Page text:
The C-27 is not a priority for the Air Force and new equipment for the Guard also sometimes takes hits. If the Air Force leadership is forced to sacrifice some of their funding it may be the C-27 is what is given up. It is also a small program and is primarily oriented towards non-combat missions at this time further making it easier to give up.

As the budget goes through these machinations over the next few years other programs similar to the C-27 may be on the chopping block. That does not mean they will be eliminated but they could see cuts, delays and changes to their size, missions and deployment plans. These programs will have to rely on the Congressmen and Senators who represent the states where they are made or based to protect them through trading of priorities and support.

The size of the cuts the Defense Department must make dictate that whole programs whether in development of production will have to be cut. The C-27 might just be one of them.

Photo from Blyzz’s Flickr photostream.

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United States Continues to Retrofit Aircraft with AESA Radars

The United States military continues to invest in retrofitting their existing fleet of combat aircraft with Active Electronically Scanned Array (AESA) radars in the place of their existing mechanically activated systems. So far Raytheon (RTN) has won contracts to refit F-15 fighters for the U.S. Air Force and F/A-18 aircraft for the Navy.

The most recent contract was issued by the Navy late last week. This has a value of over $50 million and brings the total number of systems bought to upgrade F/A-18 aircraft to 57. The F/A-18 also remains in production by Boeing (BA) and the current Block II are receiving the AESA radars as they are delivered. Raytheon is on contract for over 400 radars to support Boeing’s production.

AESA utilizes electronic beam scanning rather then moving the whole dish. This is not only more effective but also reduces maintenance with less mechanical parts and this advantage increases readiness.

Earlier in the month Raytheon also received a contract for a different AESA radar used to retrofit existing F-15 fighters in use by the Air Force. This follows on earlier contracts with the first F-15 being retrofitted in April.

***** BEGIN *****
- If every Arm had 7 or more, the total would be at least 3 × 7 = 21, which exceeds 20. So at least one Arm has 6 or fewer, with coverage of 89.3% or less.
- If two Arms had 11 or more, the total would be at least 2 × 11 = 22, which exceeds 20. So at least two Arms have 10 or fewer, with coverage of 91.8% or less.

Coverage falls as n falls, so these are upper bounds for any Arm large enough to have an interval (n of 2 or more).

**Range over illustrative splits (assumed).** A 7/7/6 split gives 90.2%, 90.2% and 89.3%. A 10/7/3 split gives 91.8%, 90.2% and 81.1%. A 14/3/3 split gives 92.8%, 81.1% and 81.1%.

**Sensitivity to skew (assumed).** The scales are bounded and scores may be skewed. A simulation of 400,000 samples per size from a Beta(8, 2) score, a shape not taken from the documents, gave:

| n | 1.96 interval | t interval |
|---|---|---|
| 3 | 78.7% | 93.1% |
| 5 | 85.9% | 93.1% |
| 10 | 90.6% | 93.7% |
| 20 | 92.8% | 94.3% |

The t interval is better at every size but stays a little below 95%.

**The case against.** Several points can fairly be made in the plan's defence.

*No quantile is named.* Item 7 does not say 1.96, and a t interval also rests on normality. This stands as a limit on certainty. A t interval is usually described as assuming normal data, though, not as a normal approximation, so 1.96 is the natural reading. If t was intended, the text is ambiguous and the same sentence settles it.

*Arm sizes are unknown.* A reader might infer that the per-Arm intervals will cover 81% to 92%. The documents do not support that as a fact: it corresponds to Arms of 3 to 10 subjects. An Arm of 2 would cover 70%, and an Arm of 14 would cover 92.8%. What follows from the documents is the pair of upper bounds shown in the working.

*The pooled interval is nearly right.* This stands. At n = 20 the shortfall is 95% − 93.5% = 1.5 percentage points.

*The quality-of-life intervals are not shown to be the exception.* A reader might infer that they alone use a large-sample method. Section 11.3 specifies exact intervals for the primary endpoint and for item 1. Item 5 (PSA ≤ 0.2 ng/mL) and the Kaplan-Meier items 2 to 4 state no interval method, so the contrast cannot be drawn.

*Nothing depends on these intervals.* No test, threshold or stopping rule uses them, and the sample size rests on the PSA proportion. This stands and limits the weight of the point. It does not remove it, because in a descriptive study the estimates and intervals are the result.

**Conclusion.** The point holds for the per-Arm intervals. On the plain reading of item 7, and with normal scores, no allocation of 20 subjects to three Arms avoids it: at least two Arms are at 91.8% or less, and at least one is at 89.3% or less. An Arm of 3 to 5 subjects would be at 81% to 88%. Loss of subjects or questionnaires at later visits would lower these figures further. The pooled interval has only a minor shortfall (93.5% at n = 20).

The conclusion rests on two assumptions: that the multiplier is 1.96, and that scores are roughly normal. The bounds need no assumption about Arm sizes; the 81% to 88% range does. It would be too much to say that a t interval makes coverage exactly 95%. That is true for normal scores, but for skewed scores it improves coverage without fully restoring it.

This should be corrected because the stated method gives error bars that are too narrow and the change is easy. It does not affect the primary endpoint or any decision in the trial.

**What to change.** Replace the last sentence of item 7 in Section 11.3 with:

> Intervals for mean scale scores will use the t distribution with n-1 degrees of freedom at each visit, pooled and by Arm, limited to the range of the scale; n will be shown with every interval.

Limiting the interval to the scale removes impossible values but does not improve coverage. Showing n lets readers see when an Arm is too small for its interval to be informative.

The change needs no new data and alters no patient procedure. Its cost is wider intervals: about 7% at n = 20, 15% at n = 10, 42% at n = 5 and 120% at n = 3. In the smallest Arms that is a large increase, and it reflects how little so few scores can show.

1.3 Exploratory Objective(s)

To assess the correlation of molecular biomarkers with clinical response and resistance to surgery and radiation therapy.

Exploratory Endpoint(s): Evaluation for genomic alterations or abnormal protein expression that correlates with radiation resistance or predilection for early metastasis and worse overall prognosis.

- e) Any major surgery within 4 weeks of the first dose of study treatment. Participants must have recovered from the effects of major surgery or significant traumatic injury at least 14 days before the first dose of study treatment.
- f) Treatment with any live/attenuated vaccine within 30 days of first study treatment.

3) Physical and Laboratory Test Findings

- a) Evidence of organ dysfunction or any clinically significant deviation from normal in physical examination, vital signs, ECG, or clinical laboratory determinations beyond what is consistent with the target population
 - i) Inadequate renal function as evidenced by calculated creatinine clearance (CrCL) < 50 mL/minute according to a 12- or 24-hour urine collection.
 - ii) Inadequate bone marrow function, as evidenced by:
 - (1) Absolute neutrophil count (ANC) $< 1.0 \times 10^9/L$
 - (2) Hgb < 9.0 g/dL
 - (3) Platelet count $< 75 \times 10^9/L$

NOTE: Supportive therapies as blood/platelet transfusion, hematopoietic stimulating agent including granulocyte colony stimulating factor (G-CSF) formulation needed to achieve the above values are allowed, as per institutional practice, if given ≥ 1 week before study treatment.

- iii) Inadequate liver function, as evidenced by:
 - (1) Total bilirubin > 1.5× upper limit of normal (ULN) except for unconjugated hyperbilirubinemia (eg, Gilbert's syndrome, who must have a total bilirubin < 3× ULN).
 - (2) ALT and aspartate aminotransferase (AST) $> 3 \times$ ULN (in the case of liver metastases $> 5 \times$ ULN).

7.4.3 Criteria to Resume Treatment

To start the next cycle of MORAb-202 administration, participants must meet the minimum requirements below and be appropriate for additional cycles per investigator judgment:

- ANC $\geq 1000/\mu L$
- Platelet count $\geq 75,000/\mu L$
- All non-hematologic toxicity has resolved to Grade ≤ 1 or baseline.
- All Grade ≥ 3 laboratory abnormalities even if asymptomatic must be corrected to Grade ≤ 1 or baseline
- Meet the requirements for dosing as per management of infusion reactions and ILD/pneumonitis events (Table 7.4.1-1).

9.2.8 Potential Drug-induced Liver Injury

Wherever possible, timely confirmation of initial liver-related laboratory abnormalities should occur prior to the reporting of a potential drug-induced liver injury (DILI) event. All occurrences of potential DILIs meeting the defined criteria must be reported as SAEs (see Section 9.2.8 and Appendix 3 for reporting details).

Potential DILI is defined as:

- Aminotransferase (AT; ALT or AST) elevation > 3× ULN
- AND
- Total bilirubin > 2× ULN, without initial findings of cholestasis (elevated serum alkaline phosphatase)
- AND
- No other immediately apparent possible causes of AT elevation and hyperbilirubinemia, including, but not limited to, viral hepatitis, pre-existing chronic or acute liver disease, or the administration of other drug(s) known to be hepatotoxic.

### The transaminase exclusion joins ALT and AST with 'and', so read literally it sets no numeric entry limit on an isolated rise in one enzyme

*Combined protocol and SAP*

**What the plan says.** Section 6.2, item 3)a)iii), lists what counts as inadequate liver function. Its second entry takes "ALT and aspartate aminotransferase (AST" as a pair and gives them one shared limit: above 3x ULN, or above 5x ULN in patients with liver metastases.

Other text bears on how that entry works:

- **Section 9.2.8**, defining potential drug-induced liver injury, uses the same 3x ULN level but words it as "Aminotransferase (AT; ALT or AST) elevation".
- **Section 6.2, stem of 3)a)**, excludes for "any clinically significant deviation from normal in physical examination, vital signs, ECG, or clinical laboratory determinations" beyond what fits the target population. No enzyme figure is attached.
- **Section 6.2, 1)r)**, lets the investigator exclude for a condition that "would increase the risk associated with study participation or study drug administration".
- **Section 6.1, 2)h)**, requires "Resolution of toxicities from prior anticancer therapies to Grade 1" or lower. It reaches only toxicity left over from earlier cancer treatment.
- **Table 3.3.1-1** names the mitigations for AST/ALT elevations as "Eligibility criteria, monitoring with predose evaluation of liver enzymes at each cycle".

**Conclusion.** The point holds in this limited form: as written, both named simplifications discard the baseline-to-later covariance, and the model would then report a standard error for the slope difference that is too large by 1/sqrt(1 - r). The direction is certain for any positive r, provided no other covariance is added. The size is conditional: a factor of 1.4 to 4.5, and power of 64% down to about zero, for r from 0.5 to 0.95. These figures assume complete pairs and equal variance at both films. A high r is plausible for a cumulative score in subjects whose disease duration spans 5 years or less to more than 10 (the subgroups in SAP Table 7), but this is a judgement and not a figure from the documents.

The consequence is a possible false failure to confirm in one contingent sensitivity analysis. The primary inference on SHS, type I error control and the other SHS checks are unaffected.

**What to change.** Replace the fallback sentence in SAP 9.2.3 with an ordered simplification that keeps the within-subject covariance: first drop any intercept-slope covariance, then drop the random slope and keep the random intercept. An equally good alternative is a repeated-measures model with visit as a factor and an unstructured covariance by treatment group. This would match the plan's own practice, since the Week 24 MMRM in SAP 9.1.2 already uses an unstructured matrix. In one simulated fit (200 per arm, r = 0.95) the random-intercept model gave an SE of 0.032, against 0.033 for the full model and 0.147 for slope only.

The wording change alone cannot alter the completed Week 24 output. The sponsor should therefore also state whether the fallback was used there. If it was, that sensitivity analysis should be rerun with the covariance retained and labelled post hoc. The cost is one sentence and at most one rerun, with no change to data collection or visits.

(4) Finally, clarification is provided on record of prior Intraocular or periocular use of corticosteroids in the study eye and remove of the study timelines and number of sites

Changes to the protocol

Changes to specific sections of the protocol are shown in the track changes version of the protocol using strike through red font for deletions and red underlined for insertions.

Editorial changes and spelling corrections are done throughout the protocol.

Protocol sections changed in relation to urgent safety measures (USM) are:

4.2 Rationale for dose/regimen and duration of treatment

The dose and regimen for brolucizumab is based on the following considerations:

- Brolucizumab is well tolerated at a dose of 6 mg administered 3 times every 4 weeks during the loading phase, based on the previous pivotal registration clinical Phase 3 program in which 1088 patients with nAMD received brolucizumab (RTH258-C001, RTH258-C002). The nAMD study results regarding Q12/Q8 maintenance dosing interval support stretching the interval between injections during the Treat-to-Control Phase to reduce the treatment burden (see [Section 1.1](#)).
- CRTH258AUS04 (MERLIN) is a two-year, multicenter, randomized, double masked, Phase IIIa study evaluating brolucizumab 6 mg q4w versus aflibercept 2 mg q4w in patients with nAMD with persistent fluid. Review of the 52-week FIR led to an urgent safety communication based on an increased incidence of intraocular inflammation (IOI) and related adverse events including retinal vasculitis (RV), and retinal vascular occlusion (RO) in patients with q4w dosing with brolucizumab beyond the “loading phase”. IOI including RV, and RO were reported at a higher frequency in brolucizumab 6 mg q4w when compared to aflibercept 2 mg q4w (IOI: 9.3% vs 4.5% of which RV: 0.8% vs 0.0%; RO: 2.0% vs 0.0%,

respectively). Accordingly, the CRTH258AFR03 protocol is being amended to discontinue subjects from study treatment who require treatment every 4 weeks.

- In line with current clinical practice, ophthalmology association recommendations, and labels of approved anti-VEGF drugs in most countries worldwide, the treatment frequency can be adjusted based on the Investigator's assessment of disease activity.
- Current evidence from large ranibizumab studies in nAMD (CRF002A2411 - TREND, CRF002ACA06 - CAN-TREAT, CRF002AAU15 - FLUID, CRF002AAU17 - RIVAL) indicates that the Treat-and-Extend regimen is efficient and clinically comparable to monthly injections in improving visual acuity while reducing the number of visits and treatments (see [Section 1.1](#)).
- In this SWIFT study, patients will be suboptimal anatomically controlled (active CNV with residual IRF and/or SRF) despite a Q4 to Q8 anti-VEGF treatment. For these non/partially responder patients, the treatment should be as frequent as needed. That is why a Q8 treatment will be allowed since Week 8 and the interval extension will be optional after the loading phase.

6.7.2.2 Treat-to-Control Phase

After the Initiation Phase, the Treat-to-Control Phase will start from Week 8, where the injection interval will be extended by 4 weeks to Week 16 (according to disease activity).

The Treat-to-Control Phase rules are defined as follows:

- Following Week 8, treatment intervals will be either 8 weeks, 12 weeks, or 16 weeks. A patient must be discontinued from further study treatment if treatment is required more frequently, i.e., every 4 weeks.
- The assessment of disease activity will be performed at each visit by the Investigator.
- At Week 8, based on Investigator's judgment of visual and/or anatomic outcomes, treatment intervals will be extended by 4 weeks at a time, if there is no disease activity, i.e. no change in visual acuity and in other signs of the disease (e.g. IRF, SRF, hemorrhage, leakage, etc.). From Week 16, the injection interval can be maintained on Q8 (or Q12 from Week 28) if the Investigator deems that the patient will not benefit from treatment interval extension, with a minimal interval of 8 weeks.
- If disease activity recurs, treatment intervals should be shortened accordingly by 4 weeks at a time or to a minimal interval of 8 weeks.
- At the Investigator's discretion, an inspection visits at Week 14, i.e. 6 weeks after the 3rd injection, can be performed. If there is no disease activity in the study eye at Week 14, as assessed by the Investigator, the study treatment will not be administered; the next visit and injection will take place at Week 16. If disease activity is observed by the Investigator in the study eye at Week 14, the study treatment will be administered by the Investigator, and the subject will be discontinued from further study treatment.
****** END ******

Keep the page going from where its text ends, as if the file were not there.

The F-35 Joint Strike Fighter (JSF) which will replace the F-16, F/A-18 and other aircraft in service with the U.S. and its Allies has such a radar as its base production configuration. There is discussion of extending the service life of the F-16 and potentially retrofitting a new radar to it. If the U.S. does decide to do this it would open up a large market to Raytheon or Northrop Grumman (NOC) as there are thousands of F-16 aircraft in service across the world. Not all of the users will be able to afford to buy F-35 to replace them.

The AESA radar represents a strait forward upgrade to existing aircraft and represents a potential market worth millions as different aircraft receive them.

Photo from sufw’s flickr photostream.

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U.S. National Guard Bureau Awards SAIC Construction Management Contract

The U.S. National Guard Bureau (NGB) coordinates and manages resources for the fifty states and territories National Guard forces. This includes the Army and Air Force Guard units. The states provide a great deal of funding for operations but the Federal Department of Defense helps buy equipment and training for the forces. The NGB helps manage this equipment as well as numerous facilities across the United States.

SAIC was awarded a contract to provide construction support for the NGB. The two year base contract could last five years and be worth up to $95 million. This contract is a renewal of an earlier one the company had.

SAIC’s Benham subsidiary primary job under the contract is to manage architectural design and engineering services for structures, roads and airfields. The structures involved include hangers, maintenance, munitions and supply shops as well as infrastructure on the bases such as fire and police stations, mess halls and medical buildings.